It’s been a fascinating week in the advertising industry, one where a lot of the focus has been on agencies getting their houses in order.
It was an interesting move – not least because of how strangely the network announced it. The news came as something as a bolt from the blue, revealed after a Havas board meeting that we all knew about because of the array of posters that littered London commuter stations last week welcoming Havas directors to the capital. I bet employees lower down the food chain at Havas hoping for pay rises this year were delighted to see the company’s money being used in this way instead.
But it is also interesting to see how Havas is trying to adapt its structure to deal with the inevitable growing pains that accompany a merger of this nature. It’s a different approach and worth keeping an eye on how it develops. What you hope is that it’s part of a clear long-term strategy that’ll provide clients with joined up thinking and more innovative ways of working, rather than a hastily cobbled together solution created to please board members in the interim while everyone still tries to work out exactly what the hell is going on.
We’ve seen that far too often in this industry, and whilst I’ll reserve judgement on the new structure until some time has passed (and I’m sure many would argue that it’s not my place anyway), I do wonder whether getting rid of one of your smartest and sharpest operators, one who’s popular within the building and has been there long enough to understand and care about the agency’s culture, is a bit of an own goal.
At M&C, that responsibility will now be shared by a creative quartet, including Lean Mean Fighting Machine creative founders Dave Bedwood and Sam Ball. Before the LMFM deal, the likes of Bedwood and Ball were always referred to as being part of the ‘next wave of creative directors,’ much akin to the way we excitedly anoint young and upcoming footballers as the ‘next Zinedine Zidane’.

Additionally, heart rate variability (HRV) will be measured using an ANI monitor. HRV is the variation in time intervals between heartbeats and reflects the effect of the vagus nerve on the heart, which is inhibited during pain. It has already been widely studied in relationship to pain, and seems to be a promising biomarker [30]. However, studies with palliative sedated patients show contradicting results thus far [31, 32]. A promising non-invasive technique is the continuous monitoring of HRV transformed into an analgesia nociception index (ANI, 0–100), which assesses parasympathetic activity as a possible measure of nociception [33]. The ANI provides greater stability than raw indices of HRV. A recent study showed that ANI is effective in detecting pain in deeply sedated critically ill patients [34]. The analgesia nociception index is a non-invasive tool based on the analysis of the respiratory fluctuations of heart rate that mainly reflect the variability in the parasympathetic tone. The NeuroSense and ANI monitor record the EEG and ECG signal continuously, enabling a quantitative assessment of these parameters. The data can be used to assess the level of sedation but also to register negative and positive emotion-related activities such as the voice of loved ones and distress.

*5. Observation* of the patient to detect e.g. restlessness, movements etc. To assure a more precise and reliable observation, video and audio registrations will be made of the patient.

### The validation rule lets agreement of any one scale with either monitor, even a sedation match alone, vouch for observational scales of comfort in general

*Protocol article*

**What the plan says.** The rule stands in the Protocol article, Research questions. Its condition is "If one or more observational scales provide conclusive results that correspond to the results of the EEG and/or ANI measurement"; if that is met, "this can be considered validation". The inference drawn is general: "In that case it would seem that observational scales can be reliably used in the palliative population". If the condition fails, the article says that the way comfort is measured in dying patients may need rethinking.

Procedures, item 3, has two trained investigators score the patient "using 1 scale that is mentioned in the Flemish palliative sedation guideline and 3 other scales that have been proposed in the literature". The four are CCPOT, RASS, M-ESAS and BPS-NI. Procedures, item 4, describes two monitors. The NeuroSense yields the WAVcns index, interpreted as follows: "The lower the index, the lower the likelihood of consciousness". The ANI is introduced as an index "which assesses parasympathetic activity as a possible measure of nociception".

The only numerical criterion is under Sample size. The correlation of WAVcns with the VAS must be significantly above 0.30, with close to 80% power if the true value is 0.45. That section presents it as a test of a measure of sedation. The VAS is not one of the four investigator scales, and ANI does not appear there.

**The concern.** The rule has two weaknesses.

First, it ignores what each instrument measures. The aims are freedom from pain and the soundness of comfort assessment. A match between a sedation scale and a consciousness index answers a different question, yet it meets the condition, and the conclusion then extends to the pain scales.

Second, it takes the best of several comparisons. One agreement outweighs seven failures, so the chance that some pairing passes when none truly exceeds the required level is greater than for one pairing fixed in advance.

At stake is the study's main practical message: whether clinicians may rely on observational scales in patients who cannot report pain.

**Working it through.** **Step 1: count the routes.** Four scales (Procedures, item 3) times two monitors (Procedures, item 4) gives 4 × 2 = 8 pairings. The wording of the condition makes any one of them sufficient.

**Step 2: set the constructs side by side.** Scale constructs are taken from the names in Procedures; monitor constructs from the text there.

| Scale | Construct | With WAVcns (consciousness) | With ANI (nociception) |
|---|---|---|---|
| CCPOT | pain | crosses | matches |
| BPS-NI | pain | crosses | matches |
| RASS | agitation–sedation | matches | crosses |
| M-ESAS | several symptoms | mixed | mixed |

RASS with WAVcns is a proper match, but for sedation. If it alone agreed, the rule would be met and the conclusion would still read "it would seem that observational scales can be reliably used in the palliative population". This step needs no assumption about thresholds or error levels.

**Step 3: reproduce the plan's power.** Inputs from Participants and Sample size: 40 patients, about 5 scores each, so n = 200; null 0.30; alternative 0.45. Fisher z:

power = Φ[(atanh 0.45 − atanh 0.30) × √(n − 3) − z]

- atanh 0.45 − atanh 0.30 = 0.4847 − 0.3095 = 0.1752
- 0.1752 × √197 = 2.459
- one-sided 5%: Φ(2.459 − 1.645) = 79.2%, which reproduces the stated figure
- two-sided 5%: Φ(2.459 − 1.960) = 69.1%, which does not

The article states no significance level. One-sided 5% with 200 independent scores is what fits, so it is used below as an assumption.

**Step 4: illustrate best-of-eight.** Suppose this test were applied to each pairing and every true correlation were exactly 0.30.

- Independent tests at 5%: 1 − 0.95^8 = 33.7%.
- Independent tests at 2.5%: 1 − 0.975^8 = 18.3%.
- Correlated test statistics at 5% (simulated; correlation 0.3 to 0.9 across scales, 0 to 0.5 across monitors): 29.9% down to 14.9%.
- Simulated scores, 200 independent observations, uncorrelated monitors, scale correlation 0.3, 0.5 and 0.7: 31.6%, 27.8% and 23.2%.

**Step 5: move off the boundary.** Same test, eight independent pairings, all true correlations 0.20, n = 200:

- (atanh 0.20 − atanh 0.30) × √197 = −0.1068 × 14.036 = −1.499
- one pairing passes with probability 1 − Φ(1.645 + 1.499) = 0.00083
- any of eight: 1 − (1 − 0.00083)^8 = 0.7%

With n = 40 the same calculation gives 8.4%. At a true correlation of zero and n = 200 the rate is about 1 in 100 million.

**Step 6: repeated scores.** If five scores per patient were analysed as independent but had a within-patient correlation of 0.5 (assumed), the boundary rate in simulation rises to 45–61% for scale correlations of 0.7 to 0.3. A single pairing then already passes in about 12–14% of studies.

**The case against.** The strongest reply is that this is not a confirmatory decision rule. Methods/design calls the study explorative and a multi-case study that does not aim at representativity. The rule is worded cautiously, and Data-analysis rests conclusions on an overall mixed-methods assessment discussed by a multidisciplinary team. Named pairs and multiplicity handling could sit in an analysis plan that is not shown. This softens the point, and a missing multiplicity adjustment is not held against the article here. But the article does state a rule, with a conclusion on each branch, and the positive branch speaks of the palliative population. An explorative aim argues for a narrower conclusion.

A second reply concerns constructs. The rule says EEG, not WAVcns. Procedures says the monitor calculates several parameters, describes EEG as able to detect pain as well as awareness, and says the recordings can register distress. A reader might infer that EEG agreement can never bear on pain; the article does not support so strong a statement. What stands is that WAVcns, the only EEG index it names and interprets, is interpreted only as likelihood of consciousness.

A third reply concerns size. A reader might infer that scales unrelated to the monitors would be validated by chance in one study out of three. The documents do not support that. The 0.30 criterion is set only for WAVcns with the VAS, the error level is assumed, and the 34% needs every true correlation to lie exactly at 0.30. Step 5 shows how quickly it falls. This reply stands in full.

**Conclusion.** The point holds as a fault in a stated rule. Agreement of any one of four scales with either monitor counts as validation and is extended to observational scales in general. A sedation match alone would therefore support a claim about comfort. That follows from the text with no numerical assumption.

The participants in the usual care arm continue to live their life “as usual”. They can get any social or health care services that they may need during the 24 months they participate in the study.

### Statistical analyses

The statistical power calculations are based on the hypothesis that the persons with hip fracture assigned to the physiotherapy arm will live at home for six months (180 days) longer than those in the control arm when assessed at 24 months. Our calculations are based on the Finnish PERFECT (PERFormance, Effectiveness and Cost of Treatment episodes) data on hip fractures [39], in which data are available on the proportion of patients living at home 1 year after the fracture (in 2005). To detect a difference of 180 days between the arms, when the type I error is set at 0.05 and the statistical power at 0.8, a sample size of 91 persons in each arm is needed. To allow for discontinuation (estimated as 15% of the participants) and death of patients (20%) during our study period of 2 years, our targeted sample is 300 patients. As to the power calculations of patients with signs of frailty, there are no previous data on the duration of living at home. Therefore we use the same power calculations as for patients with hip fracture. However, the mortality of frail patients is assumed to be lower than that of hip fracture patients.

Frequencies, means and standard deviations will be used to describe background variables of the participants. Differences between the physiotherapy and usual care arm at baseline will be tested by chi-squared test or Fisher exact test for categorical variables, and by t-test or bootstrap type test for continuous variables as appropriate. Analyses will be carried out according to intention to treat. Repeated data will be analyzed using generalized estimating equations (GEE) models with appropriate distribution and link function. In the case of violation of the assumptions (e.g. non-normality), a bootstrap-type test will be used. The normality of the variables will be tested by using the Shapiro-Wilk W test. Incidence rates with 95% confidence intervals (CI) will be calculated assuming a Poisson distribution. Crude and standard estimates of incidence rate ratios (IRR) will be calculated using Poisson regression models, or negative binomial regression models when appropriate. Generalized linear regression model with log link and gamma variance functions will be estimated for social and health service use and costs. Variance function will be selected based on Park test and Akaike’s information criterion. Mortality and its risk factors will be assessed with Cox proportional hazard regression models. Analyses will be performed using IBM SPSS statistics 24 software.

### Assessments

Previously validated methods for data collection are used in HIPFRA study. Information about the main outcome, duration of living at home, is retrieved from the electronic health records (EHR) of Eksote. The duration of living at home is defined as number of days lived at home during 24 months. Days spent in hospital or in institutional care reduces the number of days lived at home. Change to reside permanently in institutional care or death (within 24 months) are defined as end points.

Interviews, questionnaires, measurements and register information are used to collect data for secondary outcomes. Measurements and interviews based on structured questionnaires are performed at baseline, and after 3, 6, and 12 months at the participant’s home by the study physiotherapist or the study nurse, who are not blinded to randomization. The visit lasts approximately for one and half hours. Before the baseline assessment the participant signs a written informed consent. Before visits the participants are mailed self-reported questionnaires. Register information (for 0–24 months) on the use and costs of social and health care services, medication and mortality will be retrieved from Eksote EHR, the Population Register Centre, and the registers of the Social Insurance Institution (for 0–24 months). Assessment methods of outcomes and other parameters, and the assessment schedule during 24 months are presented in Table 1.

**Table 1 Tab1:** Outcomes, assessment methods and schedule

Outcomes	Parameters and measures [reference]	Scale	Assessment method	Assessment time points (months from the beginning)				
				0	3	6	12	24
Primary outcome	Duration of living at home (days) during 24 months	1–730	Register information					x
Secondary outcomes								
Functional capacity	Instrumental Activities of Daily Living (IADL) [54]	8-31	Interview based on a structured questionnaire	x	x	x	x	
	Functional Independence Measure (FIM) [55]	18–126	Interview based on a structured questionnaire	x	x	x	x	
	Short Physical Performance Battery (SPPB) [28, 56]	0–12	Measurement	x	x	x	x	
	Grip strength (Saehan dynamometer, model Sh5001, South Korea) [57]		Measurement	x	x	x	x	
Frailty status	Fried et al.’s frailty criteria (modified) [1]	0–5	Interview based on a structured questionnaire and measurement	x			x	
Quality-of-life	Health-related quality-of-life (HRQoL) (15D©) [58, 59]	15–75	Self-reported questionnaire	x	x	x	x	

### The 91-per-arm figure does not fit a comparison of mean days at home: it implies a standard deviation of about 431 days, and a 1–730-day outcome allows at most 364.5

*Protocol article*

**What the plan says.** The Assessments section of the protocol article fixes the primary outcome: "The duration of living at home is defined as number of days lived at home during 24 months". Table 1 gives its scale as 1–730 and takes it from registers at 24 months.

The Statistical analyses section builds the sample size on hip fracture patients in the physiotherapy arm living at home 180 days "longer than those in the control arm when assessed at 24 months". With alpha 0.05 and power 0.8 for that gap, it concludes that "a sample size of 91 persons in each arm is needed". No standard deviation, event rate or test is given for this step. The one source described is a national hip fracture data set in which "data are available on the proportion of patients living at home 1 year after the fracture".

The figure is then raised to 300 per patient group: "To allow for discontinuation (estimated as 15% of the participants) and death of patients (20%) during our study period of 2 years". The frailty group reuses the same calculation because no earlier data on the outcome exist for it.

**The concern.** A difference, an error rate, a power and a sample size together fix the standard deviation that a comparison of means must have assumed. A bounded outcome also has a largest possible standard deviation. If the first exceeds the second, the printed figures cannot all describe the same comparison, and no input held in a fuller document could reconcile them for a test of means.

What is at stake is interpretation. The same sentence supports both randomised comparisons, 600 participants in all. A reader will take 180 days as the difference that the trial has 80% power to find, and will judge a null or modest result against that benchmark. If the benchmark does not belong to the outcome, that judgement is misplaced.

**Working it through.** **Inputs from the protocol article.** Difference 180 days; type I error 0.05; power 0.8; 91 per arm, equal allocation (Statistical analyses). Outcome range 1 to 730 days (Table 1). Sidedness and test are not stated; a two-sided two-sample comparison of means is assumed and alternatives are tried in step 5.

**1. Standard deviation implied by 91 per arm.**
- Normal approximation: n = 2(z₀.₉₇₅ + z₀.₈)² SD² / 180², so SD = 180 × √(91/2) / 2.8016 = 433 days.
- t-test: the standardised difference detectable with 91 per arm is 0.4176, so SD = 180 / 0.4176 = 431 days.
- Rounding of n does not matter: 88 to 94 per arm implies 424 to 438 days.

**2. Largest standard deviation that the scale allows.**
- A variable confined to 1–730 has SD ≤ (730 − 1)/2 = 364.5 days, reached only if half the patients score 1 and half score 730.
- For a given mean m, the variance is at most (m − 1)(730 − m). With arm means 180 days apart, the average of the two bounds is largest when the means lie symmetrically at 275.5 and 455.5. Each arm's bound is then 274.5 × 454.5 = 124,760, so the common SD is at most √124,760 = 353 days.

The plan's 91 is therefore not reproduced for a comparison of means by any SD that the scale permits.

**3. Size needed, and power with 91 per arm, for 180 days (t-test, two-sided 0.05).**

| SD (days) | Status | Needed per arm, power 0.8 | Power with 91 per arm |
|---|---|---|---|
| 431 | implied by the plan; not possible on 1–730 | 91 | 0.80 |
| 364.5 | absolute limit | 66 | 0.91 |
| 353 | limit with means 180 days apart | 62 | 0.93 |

But really, what that phrase really meant was that these ‘bright up and comers’ were just younger creative heads who had spent most of their life doing digital work rather than traditional ad campaigns.
And for this group of creatives, the way of working with clients is to get stuck in. To roll the sleeves up and collaborate with their creative department in a more tight knit unit. To focus less on authority and more on autonomy. To not be left alone in a big corner office, seeing creative work in the same way a headmaster sees his pupils, and spending Cannes locked away in a villa to simply schmooze their biggest client.
M&C’s structure is not your traditional agency offering (although it’s still probably more traditional than they claim). However I don’t think it’ll be long until more and more agencies across the business look for similar formulas for their creative leadership teams.
And in a week where Grey’s Lucy Jameson wrote an interesting piece for Campaign on what it means to be a chief strategy officer in 2015, it’s time for a prediction.
My hunch is that this year, many of the talking points within the industry will be on redefining certain traditional roles. What does it mean to be a creative director in an advertising agency? What’s the responsibility of a strategist? What do you want from your leadership team?
They might not be the most comfortable questions to ask, but they could be the most important.